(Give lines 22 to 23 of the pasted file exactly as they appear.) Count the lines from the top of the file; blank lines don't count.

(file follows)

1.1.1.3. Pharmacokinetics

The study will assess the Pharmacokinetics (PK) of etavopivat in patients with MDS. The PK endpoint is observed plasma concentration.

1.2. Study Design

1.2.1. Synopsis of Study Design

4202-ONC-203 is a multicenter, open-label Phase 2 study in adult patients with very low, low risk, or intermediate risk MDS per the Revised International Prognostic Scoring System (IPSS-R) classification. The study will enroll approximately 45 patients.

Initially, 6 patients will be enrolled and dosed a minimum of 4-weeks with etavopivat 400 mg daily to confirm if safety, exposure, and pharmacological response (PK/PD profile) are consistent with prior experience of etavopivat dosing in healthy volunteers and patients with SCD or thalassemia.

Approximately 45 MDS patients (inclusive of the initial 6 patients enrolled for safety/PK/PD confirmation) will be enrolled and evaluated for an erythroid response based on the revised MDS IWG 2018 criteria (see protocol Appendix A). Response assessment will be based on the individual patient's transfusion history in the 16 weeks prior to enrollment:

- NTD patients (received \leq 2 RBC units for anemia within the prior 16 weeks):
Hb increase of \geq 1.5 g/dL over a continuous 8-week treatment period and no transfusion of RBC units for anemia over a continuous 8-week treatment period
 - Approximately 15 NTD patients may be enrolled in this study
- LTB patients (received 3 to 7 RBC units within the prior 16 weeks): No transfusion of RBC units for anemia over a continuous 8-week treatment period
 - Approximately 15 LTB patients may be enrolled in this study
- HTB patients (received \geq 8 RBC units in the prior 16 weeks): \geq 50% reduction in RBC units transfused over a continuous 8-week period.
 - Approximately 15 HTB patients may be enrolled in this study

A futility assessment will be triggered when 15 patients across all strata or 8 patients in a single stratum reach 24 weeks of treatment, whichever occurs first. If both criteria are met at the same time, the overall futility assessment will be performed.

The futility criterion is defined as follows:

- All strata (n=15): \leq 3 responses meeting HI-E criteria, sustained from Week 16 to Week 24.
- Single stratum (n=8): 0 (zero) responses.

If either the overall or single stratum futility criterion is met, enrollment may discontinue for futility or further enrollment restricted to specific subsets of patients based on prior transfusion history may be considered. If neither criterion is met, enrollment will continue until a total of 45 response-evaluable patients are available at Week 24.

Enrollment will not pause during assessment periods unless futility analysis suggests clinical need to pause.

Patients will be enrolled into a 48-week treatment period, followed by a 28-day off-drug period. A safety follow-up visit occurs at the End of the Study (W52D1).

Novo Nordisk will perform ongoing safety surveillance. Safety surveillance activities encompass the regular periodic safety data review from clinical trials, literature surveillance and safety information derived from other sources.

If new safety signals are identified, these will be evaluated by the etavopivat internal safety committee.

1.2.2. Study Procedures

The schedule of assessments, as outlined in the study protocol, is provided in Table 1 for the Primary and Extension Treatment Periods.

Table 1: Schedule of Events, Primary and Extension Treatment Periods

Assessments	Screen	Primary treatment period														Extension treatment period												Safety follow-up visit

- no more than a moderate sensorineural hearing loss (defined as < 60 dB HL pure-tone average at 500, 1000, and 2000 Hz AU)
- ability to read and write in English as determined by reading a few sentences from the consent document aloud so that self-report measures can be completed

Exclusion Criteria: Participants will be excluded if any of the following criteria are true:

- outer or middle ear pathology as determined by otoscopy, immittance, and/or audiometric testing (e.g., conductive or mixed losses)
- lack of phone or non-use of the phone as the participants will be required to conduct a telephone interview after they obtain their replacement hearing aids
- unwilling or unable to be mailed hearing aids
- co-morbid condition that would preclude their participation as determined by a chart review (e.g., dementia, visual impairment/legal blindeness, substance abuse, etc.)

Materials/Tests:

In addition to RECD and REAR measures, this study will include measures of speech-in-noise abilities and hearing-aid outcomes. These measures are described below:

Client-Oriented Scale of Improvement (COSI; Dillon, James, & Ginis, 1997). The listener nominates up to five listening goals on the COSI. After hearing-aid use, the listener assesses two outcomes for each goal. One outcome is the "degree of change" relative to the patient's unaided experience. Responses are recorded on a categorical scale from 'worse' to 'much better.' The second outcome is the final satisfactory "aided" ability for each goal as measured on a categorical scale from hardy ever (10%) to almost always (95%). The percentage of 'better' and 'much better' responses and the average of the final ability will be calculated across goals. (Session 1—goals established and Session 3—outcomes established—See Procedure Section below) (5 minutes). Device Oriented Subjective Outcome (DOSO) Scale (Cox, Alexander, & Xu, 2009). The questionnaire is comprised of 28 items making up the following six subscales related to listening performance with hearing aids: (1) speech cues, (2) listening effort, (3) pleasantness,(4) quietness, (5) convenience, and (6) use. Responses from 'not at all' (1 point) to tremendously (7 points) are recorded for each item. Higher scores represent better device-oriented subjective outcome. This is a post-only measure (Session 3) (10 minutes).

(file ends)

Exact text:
Novo Nordisk will perform ongoing safety surveillance. Safety surveillance activities encompass the regular periodic safety data review from clinical trials, literature surveillance and safety information derived from other sources.

If new safety signals are identified, these will be evaluated by the etavopivat internal safety committee.